Environmentalists of all stripes support policies to expand solar energy and wind energy, among other “renewables.” Indeed, solar and wind are viewed across the spectrum of environmental groups as a principal method for reducing carbon dioxide emissions and other greenhouse gas emissions that are causing increasingly catastrophic climate change. Fossil fuels are the main sources of such climate change.

Here’s the bright picture. Efforts to curb greenhouse emissions are spreading. In the U.S., many environmentalists have urged the federal government to continue or increase its support of solar and wind energy by expanding subsidies to these sectors or, when appropriate, by putting solar panels, and wind generators on or near federal buildings and military facilities, and by increasing the fuel efficiency of the federal government’s fleet of cars and other vehicles. They are sometimes successful. The Army and Navy are moving ahead on the clean energy front. Some states have also played a part, requiring electric utilities to increase solar and wind as a proportion of their total electric output. And Bill McKibben writes that there has been growing “resistance” in opposition to some of the most egregious manifestations of fossil fuel operations - e.g., fracking, tarsand pipelines, mountaintop removal- as well as against fossil fuels in their entirety. Other countries have also expanded their use of solar and wind energy, including, for example, Germany, Norway, the Netherlands, China.

Despite these growing efforts, however, there has not been enough change to stop CO2 concentrations from rising in the earth’s atmosphere. The most recent record indicates that CO2 concentrations have now reached 400 ppm, up from 317 ppm in 1958, and up from under 280-290 ppm at the start of industrialization in the 19th century. Some scientists expect that the concentration will reach 450 ppm in two or three decades. The earth’s average temperature rises along with rising CO2 concentrations, and the rising temperature have a multitude of disruptive environmental effects, from the melting of ice in the Arctic, Greenland, and glaciers across the earth, to warming of the oceans, to a host of severe weather events, to a growing number of environmental refugees, and so forth.

Here are some recent titles of articles on the internet that capture some of the dire trends: “Carbon’s Climb Speeds Up,” “New research shows global warming speeding up,” “Climate change even worse than we feared,” “2012 hottest year since record keeping began in 1895,” “No reprieve from the heat – China high temperatures tied to greenhouse gases.”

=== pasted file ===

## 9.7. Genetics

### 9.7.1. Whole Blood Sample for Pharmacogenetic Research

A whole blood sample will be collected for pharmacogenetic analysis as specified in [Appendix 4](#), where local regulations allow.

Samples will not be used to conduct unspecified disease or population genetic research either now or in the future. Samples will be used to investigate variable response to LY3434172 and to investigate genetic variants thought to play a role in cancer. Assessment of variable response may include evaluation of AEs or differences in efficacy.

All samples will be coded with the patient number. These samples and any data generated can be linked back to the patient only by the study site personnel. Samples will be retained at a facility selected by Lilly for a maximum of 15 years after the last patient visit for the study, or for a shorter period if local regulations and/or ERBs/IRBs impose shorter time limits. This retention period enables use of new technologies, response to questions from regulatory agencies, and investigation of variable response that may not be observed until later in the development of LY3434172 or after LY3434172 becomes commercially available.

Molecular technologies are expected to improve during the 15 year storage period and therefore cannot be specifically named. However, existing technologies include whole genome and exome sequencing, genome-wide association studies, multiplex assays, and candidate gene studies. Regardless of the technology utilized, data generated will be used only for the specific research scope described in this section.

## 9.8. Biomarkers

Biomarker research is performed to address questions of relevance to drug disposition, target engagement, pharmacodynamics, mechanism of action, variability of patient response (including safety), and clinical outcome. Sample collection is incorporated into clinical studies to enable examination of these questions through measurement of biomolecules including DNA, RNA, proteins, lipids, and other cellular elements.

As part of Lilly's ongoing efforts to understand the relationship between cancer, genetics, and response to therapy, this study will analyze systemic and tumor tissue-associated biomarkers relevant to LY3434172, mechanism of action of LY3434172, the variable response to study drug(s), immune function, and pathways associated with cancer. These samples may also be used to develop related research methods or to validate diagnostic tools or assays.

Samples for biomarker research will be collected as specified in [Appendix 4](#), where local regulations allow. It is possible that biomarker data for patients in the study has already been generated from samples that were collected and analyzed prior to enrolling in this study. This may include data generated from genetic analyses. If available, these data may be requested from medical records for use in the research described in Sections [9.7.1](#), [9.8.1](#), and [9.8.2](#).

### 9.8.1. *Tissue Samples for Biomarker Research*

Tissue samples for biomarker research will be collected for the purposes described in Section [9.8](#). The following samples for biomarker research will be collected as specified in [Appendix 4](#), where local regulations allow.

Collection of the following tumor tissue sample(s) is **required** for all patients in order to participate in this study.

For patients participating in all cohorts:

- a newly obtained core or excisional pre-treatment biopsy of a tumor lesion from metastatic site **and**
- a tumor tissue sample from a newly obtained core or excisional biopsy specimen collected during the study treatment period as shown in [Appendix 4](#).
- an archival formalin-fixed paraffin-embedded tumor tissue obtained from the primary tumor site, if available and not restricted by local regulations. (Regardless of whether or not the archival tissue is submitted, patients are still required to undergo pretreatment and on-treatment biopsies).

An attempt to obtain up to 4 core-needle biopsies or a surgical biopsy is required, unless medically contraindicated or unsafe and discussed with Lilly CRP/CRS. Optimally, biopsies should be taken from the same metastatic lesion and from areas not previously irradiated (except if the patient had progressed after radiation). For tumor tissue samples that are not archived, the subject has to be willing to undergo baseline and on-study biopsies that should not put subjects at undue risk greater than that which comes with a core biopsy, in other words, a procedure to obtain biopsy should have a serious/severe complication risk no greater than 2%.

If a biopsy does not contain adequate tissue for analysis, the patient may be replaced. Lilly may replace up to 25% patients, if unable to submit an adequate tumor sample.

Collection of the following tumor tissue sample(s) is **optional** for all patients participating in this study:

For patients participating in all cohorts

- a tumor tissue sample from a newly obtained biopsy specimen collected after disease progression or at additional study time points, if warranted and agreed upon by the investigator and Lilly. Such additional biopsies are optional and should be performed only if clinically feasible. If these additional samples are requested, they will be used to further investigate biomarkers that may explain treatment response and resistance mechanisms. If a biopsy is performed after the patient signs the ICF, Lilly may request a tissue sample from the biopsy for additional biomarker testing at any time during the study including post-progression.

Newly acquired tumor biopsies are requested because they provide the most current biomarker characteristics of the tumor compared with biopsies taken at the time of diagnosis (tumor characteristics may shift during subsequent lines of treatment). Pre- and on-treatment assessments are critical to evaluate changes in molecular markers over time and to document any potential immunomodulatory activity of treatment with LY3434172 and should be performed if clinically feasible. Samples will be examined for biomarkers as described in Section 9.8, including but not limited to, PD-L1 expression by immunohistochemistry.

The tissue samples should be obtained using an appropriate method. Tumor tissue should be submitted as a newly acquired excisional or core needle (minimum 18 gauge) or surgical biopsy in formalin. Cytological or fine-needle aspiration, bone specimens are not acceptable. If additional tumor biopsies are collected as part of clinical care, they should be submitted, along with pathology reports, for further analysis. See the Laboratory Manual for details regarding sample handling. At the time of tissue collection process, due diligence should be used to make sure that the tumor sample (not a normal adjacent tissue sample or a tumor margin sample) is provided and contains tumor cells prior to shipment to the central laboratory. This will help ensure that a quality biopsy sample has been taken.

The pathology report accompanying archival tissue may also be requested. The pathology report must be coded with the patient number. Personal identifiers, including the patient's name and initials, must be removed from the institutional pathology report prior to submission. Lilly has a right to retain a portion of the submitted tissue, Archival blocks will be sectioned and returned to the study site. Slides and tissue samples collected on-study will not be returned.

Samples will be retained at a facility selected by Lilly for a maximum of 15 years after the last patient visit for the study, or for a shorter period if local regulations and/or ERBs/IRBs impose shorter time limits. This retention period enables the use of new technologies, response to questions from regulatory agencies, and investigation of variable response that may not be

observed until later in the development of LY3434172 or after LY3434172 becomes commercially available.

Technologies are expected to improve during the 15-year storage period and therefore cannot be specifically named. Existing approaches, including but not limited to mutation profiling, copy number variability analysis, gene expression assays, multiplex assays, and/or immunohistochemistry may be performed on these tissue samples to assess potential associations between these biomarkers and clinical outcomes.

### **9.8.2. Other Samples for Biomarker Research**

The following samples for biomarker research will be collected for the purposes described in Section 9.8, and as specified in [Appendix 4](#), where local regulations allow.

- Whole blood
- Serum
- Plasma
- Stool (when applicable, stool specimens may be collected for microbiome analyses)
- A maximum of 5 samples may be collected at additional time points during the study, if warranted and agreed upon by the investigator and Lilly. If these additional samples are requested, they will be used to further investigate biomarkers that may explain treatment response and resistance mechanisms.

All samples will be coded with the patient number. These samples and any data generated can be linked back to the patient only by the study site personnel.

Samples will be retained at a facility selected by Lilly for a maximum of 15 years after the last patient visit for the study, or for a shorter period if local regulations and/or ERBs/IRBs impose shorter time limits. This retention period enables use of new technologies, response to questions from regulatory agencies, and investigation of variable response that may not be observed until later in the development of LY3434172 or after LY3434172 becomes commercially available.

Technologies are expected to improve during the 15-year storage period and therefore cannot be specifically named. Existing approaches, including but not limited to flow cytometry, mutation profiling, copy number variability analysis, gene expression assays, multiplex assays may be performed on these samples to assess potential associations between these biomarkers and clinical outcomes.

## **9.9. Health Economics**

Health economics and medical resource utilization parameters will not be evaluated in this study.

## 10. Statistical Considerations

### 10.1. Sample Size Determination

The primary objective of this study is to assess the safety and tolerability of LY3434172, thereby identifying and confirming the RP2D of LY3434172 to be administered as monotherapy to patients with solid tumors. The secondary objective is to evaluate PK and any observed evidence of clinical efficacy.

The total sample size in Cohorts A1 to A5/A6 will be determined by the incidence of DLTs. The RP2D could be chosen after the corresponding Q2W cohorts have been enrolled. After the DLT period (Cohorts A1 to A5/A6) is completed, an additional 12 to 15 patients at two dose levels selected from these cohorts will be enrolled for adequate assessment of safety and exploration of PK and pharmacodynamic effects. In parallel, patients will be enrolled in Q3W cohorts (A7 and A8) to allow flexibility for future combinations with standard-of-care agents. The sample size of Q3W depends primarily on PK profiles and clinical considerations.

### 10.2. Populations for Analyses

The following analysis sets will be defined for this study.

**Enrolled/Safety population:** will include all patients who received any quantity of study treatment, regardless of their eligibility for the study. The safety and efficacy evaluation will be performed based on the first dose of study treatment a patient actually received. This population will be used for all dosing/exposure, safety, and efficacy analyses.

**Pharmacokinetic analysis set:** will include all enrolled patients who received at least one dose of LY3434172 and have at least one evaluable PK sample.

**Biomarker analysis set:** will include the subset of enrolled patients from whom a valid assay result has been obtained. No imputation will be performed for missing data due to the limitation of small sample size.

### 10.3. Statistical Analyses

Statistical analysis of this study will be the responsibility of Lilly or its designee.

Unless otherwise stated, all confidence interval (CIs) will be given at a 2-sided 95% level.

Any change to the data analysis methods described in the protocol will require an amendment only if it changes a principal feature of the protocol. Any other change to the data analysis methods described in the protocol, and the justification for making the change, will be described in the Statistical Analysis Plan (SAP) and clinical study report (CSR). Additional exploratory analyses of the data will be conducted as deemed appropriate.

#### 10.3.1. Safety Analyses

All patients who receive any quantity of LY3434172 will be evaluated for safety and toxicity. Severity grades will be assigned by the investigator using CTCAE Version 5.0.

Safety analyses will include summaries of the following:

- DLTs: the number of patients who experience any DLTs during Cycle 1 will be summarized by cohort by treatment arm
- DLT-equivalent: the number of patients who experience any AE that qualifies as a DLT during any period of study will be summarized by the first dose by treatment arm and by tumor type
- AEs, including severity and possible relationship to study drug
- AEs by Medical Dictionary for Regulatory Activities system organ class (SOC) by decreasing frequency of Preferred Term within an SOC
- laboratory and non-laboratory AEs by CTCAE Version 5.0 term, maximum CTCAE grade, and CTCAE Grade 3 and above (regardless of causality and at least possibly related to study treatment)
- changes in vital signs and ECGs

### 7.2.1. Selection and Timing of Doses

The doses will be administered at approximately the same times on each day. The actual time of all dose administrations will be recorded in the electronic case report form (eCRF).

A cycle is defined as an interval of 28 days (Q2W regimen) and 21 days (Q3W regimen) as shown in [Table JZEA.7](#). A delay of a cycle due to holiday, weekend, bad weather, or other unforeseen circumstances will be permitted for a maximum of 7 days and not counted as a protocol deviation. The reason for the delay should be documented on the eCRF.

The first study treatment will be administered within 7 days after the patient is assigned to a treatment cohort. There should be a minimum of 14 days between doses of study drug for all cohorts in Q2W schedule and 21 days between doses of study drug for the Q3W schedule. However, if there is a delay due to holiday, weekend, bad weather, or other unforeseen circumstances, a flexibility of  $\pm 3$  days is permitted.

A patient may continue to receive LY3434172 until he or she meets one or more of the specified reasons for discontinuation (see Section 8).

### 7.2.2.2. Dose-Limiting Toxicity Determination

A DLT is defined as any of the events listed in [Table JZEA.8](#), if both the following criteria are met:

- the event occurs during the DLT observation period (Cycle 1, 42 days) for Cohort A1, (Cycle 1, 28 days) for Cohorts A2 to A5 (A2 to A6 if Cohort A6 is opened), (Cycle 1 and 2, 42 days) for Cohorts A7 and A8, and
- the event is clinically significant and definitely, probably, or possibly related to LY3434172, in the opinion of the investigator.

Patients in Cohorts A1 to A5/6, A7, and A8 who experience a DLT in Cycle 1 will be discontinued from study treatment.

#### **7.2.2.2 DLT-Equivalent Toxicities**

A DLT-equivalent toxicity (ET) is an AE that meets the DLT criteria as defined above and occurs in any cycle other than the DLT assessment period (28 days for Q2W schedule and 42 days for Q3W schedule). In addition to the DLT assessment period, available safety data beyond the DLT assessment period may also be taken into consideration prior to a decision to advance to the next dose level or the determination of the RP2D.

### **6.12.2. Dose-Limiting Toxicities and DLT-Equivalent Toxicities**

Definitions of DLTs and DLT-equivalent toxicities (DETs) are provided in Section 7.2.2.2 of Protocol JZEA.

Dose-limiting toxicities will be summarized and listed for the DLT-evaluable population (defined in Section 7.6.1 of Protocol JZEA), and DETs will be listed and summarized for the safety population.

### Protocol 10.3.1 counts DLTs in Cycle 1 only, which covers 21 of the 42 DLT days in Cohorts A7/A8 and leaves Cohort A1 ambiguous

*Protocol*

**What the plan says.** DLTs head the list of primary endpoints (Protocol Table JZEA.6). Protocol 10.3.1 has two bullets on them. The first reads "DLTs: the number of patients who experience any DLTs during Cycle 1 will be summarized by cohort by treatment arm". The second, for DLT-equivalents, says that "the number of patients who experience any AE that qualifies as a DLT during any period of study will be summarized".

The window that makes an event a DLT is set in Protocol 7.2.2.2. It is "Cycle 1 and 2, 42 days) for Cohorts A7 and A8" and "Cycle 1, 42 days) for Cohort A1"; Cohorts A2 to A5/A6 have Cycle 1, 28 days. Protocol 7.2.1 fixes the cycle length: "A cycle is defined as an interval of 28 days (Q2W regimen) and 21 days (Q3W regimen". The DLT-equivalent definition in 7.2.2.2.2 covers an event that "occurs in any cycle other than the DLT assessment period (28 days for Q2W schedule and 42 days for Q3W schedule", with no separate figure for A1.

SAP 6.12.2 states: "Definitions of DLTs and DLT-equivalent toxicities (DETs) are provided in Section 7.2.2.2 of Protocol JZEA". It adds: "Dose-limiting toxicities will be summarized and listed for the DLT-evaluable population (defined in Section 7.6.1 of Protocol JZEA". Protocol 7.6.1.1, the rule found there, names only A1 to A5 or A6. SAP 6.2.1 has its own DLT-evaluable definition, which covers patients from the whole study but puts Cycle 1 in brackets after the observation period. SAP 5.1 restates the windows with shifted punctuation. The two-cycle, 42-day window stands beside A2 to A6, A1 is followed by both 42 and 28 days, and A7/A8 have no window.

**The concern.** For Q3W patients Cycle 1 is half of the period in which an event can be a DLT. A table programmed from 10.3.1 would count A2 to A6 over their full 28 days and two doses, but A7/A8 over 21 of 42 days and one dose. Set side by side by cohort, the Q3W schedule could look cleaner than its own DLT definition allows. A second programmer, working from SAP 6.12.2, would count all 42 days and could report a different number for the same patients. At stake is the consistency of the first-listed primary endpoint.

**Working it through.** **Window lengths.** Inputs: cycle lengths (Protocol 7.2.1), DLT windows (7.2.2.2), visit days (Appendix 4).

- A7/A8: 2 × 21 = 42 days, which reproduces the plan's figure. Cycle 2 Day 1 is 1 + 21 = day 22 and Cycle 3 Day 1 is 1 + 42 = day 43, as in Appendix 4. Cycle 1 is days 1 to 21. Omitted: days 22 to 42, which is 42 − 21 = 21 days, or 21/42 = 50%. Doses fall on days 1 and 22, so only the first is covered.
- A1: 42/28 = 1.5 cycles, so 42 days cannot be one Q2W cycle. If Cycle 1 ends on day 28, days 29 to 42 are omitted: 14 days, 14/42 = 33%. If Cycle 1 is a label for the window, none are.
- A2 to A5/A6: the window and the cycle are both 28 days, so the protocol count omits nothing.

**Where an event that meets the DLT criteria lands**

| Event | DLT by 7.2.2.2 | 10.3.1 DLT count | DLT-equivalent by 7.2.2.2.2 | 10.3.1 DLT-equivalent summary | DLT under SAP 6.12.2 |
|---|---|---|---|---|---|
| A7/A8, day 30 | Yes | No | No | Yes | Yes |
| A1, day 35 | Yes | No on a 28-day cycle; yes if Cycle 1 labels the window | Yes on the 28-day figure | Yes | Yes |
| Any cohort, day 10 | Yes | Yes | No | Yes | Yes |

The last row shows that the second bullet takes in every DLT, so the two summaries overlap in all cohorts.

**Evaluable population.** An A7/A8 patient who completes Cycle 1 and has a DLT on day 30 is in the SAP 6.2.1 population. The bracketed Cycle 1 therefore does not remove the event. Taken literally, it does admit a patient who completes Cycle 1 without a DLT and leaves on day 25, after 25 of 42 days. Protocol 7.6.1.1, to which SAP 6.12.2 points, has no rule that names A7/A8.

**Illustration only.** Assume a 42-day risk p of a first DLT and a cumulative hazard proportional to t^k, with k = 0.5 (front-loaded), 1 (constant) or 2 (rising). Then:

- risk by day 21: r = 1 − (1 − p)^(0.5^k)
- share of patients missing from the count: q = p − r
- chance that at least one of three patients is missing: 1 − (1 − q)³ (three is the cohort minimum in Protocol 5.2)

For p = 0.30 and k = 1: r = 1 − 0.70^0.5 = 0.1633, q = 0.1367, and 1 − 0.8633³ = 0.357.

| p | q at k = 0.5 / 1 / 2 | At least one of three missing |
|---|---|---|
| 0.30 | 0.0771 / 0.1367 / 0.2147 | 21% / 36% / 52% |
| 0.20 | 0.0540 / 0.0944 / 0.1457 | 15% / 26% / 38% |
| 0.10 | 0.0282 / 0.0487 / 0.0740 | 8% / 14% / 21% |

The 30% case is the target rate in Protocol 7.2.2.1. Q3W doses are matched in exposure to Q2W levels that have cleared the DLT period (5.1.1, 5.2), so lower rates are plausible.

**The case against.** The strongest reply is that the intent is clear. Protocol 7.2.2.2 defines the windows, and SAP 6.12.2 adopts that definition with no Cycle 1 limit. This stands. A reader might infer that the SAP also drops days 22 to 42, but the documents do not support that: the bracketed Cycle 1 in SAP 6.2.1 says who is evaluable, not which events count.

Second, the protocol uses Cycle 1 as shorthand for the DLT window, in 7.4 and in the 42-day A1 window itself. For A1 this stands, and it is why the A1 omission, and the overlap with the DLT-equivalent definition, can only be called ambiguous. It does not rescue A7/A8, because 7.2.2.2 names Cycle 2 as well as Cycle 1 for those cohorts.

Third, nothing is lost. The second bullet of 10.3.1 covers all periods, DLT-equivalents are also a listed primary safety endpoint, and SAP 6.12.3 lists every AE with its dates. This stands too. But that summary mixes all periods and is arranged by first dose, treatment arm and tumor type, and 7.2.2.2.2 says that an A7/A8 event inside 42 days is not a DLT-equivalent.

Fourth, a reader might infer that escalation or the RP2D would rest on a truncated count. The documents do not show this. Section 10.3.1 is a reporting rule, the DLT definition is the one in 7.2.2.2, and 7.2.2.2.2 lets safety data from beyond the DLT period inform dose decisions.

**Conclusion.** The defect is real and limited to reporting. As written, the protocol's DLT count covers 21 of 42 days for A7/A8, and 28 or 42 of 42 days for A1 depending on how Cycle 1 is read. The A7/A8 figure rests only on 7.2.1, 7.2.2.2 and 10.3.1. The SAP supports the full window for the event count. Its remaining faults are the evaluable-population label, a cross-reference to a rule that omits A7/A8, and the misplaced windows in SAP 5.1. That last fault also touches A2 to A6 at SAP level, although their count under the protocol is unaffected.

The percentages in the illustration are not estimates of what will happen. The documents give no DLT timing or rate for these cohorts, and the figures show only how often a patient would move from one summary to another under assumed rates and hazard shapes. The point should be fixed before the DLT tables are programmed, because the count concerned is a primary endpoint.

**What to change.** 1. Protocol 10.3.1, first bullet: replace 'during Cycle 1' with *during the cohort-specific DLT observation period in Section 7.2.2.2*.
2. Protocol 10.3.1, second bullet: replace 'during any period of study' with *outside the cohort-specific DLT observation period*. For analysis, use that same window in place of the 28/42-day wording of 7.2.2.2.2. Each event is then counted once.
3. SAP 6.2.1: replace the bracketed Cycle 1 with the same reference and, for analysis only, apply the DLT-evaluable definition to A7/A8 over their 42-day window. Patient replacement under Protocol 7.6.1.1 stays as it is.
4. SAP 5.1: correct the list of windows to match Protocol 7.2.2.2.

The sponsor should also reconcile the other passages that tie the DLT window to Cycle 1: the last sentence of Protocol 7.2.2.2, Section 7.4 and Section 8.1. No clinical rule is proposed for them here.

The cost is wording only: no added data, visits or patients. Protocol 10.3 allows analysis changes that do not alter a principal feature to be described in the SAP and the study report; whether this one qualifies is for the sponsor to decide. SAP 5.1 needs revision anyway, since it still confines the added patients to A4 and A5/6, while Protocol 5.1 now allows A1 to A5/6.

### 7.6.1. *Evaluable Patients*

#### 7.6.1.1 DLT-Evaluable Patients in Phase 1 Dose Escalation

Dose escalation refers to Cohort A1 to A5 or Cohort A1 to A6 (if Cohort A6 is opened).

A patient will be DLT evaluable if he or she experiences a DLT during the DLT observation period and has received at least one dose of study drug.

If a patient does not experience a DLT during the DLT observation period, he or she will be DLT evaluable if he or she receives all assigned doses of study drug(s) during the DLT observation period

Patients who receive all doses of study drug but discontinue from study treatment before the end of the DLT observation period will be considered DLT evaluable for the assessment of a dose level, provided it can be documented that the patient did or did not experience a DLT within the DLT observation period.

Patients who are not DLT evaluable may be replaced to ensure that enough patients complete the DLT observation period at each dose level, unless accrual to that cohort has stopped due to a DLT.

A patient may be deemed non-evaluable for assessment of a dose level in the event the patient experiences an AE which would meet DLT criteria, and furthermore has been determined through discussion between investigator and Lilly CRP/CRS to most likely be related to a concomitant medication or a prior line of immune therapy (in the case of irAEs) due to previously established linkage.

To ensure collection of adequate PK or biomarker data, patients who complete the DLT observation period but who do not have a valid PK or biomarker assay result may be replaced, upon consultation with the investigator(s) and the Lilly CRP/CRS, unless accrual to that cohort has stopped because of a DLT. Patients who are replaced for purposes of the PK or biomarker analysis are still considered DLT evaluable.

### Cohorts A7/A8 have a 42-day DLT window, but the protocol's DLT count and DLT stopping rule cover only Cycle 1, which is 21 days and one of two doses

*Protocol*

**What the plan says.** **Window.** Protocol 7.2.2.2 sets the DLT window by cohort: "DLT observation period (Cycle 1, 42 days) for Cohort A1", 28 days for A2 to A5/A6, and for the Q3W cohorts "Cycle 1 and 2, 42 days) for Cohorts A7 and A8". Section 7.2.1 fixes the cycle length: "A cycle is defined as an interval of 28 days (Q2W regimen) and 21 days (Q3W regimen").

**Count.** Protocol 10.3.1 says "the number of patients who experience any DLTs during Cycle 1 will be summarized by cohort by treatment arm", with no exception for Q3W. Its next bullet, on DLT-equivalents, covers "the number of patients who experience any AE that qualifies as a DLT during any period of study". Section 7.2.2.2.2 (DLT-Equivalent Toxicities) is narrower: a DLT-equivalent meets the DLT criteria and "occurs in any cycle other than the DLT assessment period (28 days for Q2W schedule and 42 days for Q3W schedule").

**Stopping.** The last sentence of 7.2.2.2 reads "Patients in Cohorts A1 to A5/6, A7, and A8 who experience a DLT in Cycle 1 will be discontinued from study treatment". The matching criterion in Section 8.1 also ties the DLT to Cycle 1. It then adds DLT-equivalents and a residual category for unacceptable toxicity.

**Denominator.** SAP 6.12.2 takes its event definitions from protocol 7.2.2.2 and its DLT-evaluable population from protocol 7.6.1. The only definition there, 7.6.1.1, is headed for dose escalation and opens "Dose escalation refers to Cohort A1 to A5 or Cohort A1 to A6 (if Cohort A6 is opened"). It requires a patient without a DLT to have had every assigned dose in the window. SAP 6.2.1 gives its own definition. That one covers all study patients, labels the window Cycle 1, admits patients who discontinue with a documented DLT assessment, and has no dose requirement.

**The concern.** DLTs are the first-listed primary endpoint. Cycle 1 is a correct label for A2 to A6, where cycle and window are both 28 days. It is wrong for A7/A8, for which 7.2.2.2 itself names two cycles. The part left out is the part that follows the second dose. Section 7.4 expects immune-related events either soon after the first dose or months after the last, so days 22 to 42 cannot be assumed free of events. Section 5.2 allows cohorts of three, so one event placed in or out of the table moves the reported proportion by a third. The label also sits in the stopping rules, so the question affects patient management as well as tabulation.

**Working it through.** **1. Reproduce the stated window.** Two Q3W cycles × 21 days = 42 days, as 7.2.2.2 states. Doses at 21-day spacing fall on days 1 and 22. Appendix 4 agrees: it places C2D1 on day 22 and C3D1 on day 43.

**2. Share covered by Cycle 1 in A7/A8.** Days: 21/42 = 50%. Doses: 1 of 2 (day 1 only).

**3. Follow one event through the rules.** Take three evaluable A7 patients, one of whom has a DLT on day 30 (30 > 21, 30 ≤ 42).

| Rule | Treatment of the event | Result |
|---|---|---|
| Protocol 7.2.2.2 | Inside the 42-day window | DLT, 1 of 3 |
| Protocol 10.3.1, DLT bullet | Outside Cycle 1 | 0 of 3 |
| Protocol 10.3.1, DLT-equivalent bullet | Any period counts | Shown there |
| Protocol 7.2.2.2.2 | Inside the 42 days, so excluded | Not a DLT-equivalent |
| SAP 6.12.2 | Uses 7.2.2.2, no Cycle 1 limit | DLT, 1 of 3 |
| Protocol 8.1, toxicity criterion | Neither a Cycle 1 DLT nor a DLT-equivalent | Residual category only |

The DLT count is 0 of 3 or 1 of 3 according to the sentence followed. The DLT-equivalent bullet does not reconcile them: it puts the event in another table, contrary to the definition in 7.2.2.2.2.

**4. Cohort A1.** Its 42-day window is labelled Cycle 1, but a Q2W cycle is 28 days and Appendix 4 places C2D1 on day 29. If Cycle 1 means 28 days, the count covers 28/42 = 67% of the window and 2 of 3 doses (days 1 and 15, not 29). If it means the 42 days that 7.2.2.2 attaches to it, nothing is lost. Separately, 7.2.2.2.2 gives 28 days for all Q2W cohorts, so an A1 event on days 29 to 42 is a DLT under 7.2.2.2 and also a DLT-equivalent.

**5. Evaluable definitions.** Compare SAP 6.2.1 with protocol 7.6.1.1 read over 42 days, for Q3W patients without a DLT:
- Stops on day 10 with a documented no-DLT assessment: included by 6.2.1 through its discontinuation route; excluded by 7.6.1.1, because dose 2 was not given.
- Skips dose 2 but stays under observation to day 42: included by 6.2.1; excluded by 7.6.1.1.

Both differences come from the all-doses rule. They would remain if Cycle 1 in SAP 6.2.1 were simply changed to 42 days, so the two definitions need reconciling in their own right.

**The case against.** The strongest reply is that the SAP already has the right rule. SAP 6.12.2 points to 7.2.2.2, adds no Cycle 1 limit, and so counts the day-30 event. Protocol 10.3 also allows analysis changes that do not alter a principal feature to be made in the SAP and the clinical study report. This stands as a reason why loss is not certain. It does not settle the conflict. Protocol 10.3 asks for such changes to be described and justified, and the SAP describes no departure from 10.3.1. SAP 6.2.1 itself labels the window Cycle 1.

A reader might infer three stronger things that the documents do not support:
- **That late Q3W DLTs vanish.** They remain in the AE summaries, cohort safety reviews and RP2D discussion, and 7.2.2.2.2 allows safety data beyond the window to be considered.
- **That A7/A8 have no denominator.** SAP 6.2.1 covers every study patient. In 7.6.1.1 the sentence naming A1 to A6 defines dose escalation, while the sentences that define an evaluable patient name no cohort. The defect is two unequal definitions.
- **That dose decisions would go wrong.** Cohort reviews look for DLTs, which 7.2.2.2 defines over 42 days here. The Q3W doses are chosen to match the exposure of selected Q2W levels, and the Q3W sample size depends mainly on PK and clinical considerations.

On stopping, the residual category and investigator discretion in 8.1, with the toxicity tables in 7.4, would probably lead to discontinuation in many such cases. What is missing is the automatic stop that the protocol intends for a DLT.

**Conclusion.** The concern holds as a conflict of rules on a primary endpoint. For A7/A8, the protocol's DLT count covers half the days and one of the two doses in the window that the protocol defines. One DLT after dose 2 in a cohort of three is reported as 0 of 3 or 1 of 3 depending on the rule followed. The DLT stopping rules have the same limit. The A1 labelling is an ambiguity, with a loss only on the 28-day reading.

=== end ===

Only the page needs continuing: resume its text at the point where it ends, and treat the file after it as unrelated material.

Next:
Most environmentalists would agree that fossil fuels and other sources of greenhouse gases must be reduced – and soon.

Why hasn’t the growing environmental movements and government actions in some countries slowed down the disastrous climate change and its effects from roaring ahead? Well, there are widely recognized obstacles. Technological obstacles related to the intermittency of solar and wind energy generation remains an unsolved problem. There is an immensely costly infrastructure in place that has been designed for fossil fuel production and distribution. Fossil fuel corporations like Exxon Mobil control vast resources and have great influence on government energy policies. The federal government is divided and unable to advance adequate energy policies and programs. The U.S. government has shamefully obstructed any international agreement targeted to CO2 reductions.

But there is more, including basic questions about the potentiality of solar and wind energy. A widely held assumption in environmental circles is that once the energy sector is based on clean, renewable solar, wind, and other renewable energy sources, then catastrophic climate change will be halted. At a minimum, this assumption suggests that humankind here and elsewhere will be given additional time to overcome obstacles in political, economic and other institutional arrangements.

However, there is evidence that conflicts with this assumption. Ozzie Zehner compiles evidence in his book, Green Illusions: The Dirty Secrets of Clean Energy and the Future of Environmentalism. His main point is that the solar and wind in their full life cycle are as bad for the climate as fossil fuels are. Consider a few of the problems associated with solar energy. Zehner writes that the “solar photovoltaic industry is one of the leading and fastest growing emitters” of “hexafluoroethane (C2F6), nitrogen trifluoride (NF), and sulfur hexafluoride (SF6),” all powerful greenhouse gases. Large solar panel arrays require regular and expensive maintenance to keep panels clean. And, in 20 years or so when they are used up, the panels or parts of them will be dumped into the already existing mountains of toxic waste, also a source of greenhouse gases.

If solar and wind energy are not viable renewable alternatives – and this is still a question – what are the options? Hypothetically, we may surprise ourselves and reduce or eliminate our use of fossil fuels, make economies much more energy efficient, and make great strides in reducing our use of energy, especially in the most energy-profligate countries. Hypothetically.